Referring to FIGS. 2, 3 and 4, each of frame members 38 is preferably flexible enough to be easily installed within bed tent 10, but rigid enough to maintain canopy portion 14 in its desired upright position. According to the embodiment of the invention shown in FIGS. 2, 3 and 4, each of frame members 38 further comprises a plurality of tubular fiberglass members 50 that are interconnected by a continuous elastomeric cord 52. Sleeves 54 preferably frictionally engage tubular members 50 to provide a substantially rigid connection between adjacent tubular members 50 whenever frame member 38 is in its extended position. End caps 56 are preferably constructed of rubber, plastic, or the like, and are intended to reduce abrasion or tearing of the material of either base portion 12 or canopy portion 14 at corners 38. Frame members 38 as shown in FIGS. 2, 3 and 4 are preferred for use in bed tent 10 because they are easily collapsible to a length that can be more conveniently packed or carried. Nevertheless, it will be understood and appreciated by those reading this disclosure that flexible vowels, fiberglass rods, graphite rods, metallic rods and the like can also be used with the scope of the invention. Furthermore, where canopy portion 14 is adapted to be self-supporting, the need for frame members 38 can be entirely eliminated. Thus, all or a portion of canopy 14 can be fabricated with a double wall construction that can be inflated by air, or the like so as to make canopy portion 14 self supporting. Thus, canopy portion 14 can be constructed with pneumatically filled ribs adapted to maintain canopy portion 14 in an upright position whenever those ribs are inflated.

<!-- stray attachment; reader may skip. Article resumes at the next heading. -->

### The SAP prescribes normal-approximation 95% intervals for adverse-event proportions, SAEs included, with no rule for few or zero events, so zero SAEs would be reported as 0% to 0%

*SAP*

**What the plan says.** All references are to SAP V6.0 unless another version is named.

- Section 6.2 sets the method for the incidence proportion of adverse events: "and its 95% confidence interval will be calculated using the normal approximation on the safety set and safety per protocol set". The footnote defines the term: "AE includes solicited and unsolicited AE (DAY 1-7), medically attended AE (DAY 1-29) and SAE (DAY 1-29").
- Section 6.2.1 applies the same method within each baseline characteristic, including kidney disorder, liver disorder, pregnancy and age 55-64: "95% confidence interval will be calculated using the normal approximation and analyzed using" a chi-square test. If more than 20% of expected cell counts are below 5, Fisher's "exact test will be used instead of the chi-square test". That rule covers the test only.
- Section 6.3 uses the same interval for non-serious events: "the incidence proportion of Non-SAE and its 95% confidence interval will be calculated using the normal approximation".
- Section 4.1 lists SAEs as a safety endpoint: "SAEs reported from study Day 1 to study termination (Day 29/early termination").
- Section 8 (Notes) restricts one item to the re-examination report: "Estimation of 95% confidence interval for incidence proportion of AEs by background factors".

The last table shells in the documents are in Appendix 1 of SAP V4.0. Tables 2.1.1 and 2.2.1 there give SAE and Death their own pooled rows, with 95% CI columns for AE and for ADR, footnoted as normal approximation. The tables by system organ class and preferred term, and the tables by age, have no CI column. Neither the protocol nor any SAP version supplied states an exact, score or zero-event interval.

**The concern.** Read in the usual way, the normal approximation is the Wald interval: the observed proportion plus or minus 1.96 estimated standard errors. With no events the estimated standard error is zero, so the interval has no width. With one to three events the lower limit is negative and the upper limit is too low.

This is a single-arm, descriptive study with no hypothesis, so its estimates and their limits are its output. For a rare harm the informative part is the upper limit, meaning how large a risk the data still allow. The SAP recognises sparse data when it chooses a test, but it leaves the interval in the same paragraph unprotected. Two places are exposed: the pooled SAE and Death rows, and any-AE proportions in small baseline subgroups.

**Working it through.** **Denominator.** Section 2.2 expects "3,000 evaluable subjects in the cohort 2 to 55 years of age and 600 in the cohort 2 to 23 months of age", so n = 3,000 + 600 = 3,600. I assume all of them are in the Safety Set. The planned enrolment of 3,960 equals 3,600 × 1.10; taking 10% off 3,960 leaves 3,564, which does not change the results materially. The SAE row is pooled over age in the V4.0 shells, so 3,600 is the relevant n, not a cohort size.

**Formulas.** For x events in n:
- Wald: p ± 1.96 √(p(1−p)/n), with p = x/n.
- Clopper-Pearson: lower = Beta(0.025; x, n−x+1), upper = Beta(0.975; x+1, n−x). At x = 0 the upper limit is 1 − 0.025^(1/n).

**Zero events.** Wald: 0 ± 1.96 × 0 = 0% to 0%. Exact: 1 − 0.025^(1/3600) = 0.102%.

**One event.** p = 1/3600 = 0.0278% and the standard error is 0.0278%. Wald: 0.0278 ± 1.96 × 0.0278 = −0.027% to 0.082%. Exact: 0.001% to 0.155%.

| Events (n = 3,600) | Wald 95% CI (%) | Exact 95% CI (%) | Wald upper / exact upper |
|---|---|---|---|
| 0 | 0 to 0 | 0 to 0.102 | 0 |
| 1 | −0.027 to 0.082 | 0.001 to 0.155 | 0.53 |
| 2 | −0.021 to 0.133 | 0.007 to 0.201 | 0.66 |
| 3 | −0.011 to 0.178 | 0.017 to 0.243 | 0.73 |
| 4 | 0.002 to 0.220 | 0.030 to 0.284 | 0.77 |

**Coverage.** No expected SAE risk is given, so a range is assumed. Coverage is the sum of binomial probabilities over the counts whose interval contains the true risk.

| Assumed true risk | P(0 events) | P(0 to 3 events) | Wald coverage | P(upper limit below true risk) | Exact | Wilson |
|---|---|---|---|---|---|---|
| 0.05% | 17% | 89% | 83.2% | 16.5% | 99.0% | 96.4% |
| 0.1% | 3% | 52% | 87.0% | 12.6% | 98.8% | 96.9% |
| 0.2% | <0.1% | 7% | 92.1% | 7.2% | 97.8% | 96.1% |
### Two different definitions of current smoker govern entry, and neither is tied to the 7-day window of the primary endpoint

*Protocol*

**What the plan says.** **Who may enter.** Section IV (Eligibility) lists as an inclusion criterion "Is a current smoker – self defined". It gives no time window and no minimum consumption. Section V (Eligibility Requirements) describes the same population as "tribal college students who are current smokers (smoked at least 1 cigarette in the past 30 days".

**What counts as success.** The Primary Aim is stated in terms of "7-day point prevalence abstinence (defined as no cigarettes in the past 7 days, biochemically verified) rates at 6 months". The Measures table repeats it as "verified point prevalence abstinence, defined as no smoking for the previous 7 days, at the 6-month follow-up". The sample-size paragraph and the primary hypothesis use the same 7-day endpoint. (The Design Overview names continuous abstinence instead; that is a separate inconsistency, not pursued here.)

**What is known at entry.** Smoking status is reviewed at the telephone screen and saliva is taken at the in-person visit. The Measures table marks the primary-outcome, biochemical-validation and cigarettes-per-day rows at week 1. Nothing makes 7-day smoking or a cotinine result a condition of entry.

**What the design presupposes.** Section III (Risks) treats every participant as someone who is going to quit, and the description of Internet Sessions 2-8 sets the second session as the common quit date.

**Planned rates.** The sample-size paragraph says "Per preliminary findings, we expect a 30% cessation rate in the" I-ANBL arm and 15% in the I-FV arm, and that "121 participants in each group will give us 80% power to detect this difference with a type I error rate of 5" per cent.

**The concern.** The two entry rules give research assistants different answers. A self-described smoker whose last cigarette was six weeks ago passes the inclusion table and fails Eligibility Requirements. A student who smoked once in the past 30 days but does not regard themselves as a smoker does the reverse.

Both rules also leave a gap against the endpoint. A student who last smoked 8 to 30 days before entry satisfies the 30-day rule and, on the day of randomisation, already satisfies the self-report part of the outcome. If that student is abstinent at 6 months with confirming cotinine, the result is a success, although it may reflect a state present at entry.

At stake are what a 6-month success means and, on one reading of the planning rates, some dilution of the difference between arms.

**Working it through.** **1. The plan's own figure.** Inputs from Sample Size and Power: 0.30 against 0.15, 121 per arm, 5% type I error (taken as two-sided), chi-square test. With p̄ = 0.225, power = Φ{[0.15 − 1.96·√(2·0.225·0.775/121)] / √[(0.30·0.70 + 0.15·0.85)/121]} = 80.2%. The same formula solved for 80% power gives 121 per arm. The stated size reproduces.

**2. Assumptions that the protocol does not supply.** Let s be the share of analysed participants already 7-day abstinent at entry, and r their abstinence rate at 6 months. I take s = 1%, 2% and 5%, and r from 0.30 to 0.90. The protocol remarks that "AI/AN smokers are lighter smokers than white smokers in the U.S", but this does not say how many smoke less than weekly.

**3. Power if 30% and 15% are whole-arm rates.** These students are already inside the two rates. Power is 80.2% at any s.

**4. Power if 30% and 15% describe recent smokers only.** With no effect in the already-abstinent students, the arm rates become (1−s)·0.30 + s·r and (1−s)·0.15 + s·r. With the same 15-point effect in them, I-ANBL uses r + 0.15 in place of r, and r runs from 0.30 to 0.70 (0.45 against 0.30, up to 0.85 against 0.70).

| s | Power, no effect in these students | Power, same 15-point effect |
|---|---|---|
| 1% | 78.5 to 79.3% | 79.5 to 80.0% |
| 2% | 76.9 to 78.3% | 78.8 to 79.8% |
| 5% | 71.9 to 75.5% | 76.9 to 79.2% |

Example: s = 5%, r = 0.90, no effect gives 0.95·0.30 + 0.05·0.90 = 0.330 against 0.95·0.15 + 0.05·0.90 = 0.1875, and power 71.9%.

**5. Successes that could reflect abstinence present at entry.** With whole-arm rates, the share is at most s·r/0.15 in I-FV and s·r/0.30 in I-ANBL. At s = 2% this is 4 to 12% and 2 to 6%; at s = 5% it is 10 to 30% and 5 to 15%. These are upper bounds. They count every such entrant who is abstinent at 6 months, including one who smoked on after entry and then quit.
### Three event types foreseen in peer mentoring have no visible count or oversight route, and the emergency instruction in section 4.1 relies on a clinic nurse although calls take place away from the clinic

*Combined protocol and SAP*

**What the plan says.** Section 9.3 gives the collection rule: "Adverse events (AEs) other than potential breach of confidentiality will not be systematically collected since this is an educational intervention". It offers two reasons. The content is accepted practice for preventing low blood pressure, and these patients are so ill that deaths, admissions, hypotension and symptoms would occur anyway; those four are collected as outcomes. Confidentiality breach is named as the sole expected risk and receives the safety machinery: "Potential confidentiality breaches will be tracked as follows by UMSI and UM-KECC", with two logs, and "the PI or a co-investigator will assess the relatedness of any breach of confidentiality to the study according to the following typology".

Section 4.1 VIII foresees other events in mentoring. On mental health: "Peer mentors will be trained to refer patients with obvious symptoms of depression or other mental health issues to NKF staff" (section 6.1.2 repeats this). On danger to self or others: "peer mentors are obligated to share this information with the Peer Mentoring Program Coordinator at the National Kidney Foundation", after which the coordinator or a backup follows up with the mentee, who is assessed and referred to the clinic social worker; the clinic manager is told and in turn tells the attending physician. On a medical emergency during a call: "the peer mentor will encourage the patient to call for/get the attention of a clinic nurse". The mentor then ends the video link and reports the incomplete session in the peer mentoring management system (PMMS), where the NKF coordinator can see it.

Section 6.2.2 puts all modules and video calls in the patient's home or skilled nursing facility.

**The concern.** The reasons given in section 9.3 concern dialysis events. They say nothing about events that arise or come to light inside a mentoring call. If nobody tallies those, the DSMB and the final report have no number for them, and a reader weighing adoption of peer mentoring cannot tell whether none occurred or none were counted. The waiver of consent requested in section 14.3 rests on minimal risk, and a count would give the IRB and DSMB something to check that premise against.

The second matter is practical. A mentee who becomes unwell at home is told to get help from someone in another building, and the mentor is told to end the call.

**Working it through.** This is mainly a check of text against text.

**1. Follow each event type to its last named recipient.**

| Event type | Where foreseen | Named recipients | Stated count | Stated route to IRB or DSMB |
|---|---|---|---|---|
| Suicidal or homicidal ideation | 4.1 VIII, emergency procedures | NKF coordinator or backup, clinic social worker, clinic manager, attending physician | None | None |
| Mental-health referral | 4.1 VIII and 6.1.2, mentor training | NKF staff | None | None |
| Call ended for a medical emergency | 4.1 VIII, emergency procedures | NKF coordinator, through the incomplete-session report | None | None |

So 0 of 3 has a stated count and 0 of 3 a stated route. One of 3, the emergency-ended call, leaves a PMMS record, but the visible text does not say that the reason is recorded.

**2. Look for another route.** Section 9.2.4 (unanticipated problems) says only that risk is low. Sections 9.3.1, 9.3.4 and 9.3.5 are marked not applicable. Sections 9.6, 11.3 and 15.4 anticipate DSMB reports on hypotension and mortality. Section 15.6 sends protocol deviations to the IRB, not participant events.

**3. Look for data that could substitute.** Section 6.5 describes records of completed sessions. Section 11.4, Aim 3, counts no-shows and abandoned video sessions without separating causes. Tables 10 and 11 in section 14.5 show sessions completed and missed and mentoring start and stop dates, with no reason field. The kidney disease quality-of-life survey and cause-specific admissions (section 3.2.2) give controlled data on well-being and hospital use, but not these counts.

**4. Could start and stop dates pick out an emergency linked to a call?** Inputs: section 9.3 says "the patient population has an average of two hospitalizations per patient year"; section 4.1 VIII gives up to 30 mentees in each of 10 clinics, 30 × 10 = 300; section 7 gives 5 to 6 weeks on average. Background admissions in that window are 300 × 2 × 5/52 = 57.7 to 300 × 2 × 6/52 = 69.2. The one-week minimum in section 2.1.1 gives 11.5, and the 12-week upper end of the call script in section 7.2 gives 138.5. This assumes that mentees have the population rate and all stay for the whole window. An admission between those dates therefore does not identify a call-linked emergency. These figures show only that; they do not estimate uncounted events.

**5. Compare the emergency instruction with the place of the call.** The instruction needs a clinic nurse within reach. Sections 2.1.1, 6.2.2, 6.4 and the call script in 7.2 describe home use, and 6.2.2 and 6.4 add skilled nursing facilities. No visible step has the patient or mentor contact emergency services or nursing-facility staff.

Other alterations and modifications of the apparatus of the invention will likewise become apparent to those of ordinary skill in the art having the benefit of the drawings and the description contained herein, and it is intended that the present invention be limited only by the scope of the appended claims.

Patent Citations
Cited PatentFiling datePublication dateApplicantTitle
US1079757 *Sep 12, 1913Nov 25, 1913W I ThomasTent.
US1962918 *Oct 7, 1933Jun 12, 1934Hettrick Mfg CompanyTent
US2055044 *Apr 16, 1935Sep 22, 1936Virginia P NelsonCanopy support for sleeping bags or sun mats
US2603214 *Jul 13, 1951Jul 15, 1952 Ailover bed canopy to administer
US2820468 *Mar 25, 1953Jan 21, 1958Margaret ParkCovers for play pens
US3448748 *Jan 27, 1967Jun 10, 1969Walrave LouisWindbreak tent